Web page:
Essential Facts to Know about HIV

Dr. Ricardo Alvarez | Last Updated : May 4, 2023

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A few decades ago, HIV/ AIDS used to have a fearsome reputation – still – it is a dangerous infection. Even today, the world needs to be well-informed about HIV to do its best to avoid it. With that said, here are some essential facts everyone should know about HIV.

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It Affects the Immune System

HIV or AIDS impacts the immune system. Simply put – the HIV virus causes the deterioration of the immune system, which further causes disruption and makes space for infectious pathogens to take hold of the body and spread in all directions.

The HIV infection reaches the AIDS stage, when more than twenty infections or cancers can make their way to the body.

Transmission of HIV

HIV tends to transmit via bodily fluids. Contrary to the common myth – one cannot sneeze HIV onto another person. As a matter of fact, HIV is transmitted through the exchange of bodily fluids between people.

The causes of human transmission include the following:

HIV Strains

There are two known HIV strains:

HIV-1 – this strain is the more popular kind that is likely to develop into AIDS.

HIV-2 – this strain is mostly found in West Africa and is less likely to develop into AIDS.

Anyone Can Have HIV

Now, this might come as a shocker to many – but – the fact is that anyone can get HIV. There is no immunity from HIV or any specific group that can contract HIV. No matter how one lives, anyone can get HIV.

Nonetheless, financial status and living conditions can cause a discrepancy in reported cases. The truth is that everyone in the world can be at risk of getting HIV.

You may be unaware of the fact that you might have HIV. The thing about HIV is that there are no exact symptoms that suggest an HIV infection, which is why it is essential to keep regularly checking on oneself through an in home HIV test.

You may have it a long time before you eventually find out that you have been infected with it. The initial symptoms of HIV include flu and a slight fever. With that said, the only sure way to know whether you are infected or not is by getting yourself tested.

Ideally, you should opt for a test when you are experiencing the initial symptom before it progresses to AIDS. Also, doctors recommend testing for STIs before the start of a relationship to ensure that you and your partner are free of any sexually transmitted disease.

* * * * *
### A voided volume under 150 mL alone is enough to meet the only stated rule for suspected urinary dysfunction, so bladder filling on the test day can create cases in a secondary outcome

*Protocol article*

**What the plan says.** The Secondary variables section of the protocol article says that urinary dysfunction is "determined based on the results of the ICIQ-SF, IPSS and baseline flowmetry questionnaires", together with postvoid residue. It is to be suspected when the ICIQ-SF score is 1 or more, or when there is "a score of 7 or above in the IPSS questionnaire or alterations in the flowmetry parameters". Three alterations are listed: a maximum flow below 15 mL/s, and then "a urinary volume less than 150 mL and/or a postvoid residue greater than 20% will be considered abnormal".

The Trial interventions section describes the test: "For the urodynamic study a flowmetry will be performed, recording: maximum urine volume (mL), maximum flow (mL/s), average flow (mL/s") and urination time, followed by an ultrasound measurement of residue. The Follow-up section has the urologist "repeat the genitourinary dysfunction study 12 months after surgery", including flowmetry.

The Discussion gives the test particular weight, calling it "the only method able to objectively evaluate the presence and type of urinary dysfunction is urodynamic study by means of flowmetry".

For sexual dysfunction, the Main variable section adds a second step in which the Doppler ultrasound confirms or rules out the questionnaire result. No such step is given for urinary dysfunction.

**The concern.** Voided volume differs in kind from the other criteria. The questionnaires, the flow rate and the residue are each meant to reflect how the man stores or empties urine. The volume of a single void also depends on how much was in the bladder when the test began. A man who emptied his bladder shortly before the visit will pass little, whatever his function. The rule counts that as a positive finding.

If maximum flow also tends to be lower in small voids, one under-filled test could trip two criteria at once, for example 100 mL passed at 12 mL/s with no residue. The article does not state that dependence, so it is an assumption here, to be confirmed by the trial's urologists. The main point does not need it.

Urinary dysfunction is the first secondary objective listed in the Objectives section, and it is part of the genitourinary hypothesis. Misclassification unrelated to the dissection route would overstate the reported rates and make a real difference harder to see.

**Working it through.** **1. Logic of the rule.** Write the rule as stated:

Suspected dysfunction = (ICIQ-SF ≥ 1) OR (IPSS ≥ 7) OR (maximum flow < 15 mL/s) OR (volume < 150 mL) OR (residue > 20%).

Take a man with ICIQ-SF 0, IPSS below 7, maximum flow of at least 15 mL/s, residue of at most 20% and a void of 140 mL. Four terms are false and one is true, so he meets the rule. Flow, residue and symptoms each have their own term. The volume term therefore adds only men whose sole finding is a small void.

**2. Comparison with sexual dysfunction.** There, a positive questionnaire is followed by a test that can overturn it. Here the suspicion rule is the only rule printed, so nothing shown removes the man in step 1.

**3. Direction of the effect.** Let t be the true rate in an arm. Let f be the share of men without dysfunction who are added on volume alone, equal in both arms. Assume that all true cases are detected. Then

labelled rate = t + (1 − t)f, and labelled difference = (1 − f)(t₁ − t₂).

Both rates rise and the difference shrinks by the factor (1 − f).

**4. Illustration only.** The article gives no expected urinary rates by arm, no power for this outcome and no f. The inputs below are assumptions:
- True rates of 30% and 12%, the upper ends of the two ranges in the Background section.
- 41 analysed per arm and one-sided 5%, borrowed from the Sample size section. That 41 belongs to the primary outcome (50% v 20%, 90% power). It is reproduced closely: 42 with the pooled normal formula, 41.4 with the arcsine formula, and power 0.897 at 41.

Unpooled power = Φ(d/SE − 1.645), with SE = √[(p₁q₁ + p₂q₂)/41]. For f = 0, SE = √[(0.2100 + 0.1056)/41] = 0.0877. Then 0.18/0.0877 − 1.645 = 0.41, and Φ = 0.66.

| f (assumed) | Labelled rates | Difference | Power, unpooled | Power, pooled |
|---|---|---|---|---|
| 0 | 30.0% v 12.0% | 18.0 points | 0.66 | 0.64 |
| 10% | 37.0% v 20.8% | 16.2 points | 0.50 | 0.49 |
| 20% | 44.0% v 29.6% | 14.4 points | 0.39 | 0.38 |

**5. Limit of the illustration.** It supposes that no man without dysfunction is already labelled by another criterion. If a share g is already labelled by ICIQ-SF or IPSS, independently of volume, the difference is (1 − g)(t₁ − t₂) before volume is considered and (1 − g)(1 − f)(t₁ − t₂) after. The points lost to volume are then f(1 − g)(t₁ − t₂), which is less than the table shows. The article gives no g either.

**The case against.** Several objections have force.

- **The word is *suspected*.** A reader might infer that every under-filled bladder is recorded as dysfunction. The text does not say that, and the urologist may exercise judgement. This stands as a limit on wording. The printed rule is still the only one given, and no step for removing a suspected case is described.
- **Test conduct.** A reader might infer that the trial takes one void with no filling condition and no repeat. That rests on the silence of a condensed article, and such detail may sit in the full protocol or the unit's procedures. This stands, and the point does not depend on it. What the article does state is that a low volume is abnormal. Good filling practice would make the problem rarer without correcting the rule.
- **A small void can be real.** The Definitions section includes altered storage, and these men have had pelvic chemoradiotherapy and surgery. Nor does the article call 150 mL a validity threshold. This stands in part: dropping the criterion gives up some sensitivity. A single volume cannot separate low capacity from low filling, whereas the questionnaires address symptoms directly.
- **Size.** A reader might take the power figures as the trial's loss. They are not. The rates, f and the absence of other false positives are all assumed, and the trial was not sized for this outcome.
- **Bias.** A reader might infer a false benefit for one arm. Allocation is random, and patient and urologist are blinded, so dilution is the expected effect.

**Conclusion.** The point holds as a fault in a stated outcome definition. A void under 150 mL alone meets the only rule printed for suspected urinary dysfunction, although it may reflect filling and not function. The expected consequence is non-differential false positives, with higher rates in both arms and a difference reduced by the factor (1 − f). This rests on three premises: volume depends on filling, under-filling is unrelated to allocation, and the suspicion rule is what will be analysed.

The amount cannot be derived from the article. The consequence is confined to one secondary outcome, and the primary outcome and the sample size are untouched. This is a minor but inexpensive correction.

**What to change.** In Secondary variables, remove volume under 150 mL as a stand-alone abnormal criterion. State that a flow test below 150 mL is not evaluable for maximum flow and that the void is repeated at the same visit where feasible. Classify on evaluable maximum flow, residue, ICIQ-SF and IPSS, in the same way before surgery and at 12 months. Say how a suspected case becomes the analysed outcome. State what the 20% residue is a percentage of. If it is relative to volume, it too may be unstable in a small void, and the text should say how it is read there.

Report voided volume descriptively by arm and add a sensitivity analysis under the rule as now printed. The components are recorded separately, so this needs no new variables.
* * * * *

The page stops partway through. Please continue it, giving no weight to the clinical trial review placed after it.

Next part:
This way, you and your partner can kick-start your relationship with a clean slate.

HIV is Manageable

Here is the thing about STIs – all infections are treatable, curable, and manageable. Simply put – contrary to how things were a few decades ago, an HIV infection is no longer a necessary killer.

With the introduction of ART – antiretroviral therapy, HIV/ AIDS has become a manageable infection rather than a fatal one. Though, for ART to work – the HIV infection needs to be detected as early as possible.

Otherwise, late-stage AIDS is difficult to manage.

HIV is Preventable

It is possible to protect oneself from HIV infection by taking precautionary measures. For instance, one of the widely-known steps is to have protected sex. You will also be mindful about not sharing hypodermic needles.

Simply put – you will have to ensure that no foreign bodily fluids make their way inside your body unless you are absolutely sure that they are not infected.

AIDS Can Cause Other Infections

It is important to mention here that AIDS in itself does not make an affected person sick. Instead, it is the infections that it makes room for that lead to a deterioration of the immune system and eventual sickness. Having AIDS tends to increase the probability of getting opportunistic infections.

Because of an HIV infection, tuberculosis, pneumonia, and severe kinds of cancers can get hold of the body. Also, it is impossible to get HIV from saliva. In other words, an infected person’s saliva cannot transmit the disease unless it gets mixed with blood.

This aspect breaks the stereotype that one cannot live with an infected person. Living with an HIV-infected person is okay as they are less likely to give you the disease. The only thing that you will want to be mindful of is that no bodily fluids get mixed.

The Takeaway

AIDS remains a major global problem. Although medicinal advancements have made surviving with HIV manageable, it is essential to know that late-stage AIDS is incredibly dangerous. Typically, the life expectancy is three years since the detection of AIDS.

You get AIDS after getting infected with the HIV virus through unsafe sex and contact with an infected person’s blood – or – during pregnancy (from mother to child). Saliva isn’t the primary cause of getting infected with the virus – the same goes for shaking hands.

Dr. Ricardo Alvarez

Dr. Ricardo Alvarez was a former Medical professor and faculty at Harvard Medical school. After resigning, now he is practicing as a general physician who deals with the diagnosis and treatment of general health problems and disorders. He earned his MS and PhD from Columbia University. Ricardo Alvarez completed his undergraduate education from an accredited medical college under the University of London and completed his training from AMCAS and is a doctor with earned board certification.

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